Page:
Alternative Credit Data Can Be Beneficial In Predicting Consumer Behavior

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In hard economic times, it is increasingly difficult for financial institutions (FIs) to make good lending decisions because of changing consumer attitudes and behaviors. Alternative credit data can help FIs make those decisions with more confidence and increase consumer trust and loyalty in the process.

As the economy fluctuates, so do consumer attitudes. In times of economic hardship, people feel vulnerable. They see their neighbors and co-workers saving money and worrying about losing their jobs. It is in times like this that people tend to save more and reduce their spending. Their behavior becomes hard to predict as the environment changes and events like Christmas, that cause major spending hikes, cause data to be skewed. When consumers become nervous about their future, they tend to react in different ways which increases the unpredictability of consumer behavior.

Alternative credit data is information about consumers that hasn't been traditionally used in decisioning. Traditionally, banks use information such as credit reports from the three major credit bureaus, FICO scores, and proprietary scores. Alternative data can be from many sources and can include information such as: addresses, phone numbers, utility and phone bills, driver's licenses, vehicle registration, hunting and fishing licenses, and payday lender information.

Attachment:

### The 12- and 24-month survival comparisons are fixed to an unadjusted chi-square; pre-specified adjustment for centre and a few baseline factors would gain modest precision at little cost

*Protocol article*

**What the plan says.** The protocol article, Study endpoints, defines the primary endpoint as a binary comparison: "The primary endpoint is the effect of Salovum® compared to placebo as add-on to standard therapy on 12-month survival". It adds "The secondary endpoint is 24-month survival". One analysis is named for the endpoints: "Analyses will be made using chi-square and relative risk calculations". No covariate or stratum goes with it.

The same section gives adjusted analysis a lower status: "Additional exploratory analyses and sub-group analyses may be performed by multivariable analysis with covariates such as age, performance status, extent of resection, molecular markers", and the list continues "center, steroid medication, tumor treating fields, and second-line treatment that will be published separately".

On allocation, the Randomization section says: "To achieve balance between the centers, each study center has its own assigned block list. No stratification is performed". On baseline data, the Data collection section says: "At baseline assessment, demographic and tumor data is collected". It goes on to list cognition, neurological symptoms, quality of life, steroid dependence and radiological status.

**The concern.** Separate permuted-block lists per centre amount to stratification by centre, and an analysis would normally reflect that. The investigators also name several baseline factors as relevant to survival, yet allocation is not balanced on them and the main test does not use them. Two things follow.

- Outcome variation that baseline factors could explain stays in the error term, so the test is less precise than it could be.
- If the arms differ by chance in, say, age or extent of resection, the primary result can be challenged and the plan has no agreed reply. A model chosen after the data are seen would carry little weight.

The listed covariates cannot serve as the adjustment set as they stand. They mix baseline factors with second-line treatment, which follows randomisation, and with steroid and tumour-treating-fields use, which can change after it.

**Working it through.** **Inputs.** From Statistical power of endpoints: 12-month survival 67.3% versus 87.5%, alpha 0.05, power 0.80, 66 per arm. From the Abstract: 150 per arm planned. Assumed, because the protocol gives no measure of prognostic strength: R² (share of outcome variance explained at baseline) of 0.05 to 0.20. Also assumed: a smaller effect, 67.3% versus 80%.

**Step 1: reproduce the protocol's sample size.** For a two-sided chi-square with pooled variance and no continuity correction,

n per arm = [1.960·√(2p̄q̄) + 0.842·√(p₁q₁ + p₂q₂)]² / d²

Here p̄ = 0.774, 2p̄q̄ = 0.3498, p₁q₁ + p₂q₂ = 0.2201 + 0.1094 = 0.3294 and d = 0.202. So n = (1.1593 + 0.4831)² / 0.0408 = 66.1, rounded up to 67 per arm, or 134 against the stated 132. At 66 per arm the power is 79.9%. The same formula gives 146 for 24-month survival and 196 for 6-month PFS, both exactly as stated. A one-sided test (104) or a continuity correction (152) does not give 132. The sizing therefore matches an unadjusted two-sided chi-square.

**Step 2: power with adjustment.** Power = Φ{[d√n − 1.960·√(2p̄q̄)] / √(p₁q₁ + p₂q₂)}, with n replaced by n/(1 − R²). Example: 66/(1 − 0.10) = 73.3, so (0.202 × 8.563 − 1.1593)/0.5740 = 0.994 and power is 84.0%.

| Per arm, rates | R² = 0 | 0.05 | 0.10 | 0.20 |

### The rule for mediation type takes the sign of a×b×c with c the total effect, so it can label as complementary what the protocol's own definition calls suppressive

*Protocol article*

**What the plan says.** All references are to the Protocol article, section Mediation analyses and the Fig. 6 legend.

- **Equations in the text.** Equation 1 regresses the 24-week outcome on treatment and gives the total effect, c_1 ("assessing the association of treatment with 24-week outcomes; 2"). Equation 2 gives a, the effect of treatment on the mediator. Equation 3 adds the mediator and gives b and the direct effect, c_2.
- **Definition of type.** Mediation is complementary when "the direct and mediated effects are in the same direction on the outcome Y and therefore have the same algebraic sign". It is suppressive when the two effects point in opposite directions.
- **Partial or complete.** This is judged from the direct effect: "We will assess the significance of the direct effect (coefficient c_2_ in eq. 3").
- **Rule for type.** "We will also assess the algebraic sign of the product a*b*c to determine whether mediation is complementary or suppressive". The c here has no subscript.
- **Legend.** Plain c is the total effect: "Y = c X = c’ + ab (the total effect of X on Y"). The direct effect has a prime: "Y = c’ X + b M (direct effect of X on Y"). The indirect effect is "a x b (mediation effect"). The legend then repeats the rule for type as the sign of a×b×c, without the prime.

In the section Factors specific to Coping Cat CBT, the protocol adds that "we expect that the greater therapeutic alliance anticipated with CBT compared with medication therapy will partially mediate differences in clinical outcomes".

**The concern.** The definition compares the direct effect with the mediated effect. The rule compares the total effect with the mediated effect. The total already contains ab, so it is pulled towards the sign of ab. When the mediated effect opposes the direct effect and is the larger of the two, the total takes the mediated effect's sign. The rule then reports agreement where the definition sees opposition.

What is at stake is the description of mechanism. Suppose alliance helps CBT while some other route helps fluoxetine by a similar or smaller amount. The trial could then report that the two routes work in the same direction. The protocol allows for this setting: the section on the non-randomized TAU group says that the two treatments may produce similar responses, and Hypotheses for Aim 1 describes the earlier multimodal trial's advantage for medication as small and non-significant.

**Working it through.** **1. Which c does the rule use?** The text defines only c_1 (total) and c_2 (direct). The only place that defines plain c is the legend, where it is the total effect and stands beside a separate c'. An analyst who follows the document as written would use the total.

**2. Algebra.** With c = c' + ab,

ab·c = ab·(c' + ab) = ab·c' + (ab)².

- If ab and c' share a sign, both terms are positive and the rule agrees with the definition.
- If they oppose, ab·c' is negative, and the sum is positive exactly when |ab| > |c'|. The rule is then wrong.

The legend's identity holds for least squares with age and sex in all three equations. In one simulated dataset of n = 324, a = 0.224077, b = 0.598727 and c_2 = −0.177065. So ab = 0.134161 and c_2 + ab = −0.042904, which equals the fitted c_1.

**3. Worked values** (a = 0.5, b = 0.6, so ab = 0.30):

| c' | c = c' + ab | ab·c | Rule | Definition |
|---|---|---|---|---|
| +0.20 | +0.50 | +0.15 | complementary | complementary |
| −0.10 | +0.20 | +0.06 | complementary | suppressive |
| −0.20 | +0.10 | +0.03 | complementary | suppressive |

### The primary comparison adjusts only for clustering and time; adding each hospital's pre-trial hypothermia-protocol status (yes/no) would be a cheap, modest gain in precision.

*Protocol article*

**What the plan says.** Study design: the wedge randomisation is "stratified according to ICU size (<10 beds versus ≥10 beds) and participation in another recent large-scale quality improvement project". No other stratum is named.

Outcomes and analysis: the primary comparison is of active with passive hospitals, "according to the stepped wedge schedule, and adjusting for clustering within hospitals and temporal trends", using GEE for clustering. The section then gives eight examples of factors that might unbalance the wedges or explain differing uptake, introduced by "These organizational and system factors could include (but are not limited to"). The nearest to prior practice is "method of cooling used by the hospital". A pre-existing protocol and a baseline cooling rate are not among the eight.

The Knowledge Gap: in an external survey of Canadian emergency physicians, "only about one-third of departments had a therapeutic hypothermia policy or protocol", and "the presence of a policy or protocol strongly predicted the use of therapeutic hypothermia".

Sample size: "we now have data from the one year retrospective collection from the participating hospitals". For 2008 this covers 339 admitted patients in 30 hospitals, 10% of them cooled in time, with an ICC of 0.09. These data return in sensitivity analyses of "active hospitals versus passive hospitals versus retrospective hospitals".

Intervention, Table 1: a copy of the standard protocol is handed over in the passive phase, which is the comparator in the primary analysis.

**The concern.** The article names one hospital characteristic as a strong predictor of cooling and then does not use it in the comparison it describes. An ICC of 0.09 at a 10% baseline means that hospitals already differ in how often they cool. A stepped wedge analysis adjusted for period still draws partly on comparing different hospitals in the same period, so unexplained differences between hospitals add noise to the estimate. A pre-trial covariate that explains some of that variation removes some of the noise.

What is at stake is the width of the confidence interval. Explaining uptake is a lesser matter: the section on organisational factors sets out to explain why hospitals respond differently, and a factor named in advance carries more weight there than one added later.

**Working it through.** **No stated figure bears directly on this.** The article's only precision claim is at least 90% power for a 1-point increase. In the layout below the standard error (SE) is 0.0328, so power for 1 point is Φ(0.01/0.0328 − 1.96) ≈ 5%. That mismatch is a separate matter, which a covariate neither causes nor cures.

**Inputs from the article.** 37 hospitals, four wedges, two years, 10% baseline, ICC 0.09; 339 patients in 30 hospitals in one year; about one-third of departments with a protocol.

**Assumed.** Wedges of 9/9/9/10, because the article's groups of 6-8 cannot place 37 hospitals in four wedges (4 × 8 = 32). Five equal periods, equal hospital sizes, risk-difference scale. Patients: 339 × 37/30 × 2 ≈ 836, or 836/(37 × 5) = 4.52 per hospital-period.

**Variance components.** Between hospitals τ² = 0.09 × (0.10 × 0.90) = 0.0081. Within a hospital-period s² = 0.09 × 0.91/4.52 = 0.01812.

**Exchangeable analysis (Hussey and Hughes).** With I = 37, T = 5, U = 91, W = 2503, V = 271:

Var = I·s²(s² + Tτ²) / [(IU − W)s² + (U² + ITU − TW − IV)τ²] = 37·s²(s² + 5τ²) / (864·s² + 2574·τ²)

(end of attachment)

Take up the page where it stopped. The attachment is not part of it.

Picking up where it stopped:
Many FIs use alternative credit data to predict the behavior and lifetime profitability of their consumers. For instance, they can determine whether the customer is a good fit for rewards programs. With fee revenues decreasing, some banks are cutting their rewards programs, but using alternative credit data they can predict which customers will create enough revenue to warrant giving them a rewards program.

Not only can this non-traditional data predict good consumer behavior, it can predict fraudulent consumer behavior. Preventing fraud is an ongoing war for the financial industry. Fraud costs banks money and it decreases consumer's trust in financial institutions.  Trust is a vital component of banks' relationships with their customers in any economic environment, but even more so when the economy is declining. Alternative credit data can predict fraud before it happens and it can also find fraudulent behavior from the past. When an application comes in, the name, address, age, and Social Security number on the application are crosschecked, first with each other and then with traditional credit reports from the credit bureau.

If the addresses don't match, instead of instantly declining the customer, FIs can see if there is any additional non-traditional data that supports the mismatched address. If the person has recently changed their address with the postal service, or started a utility service in the same name, the application is most likely not fraudulent, but if the address listed currently has 20 names residing at that address, it could indicate fraud. FIs can cross-check the name on the application with any previous fraudulent accounts to check for fraudulent behavior in the past as well.

It is imperative that banks have a good idea of who their customers are and if they are a good fit for their products. Alternative credit data can help them determine that while increasing customer trust and loyalty.

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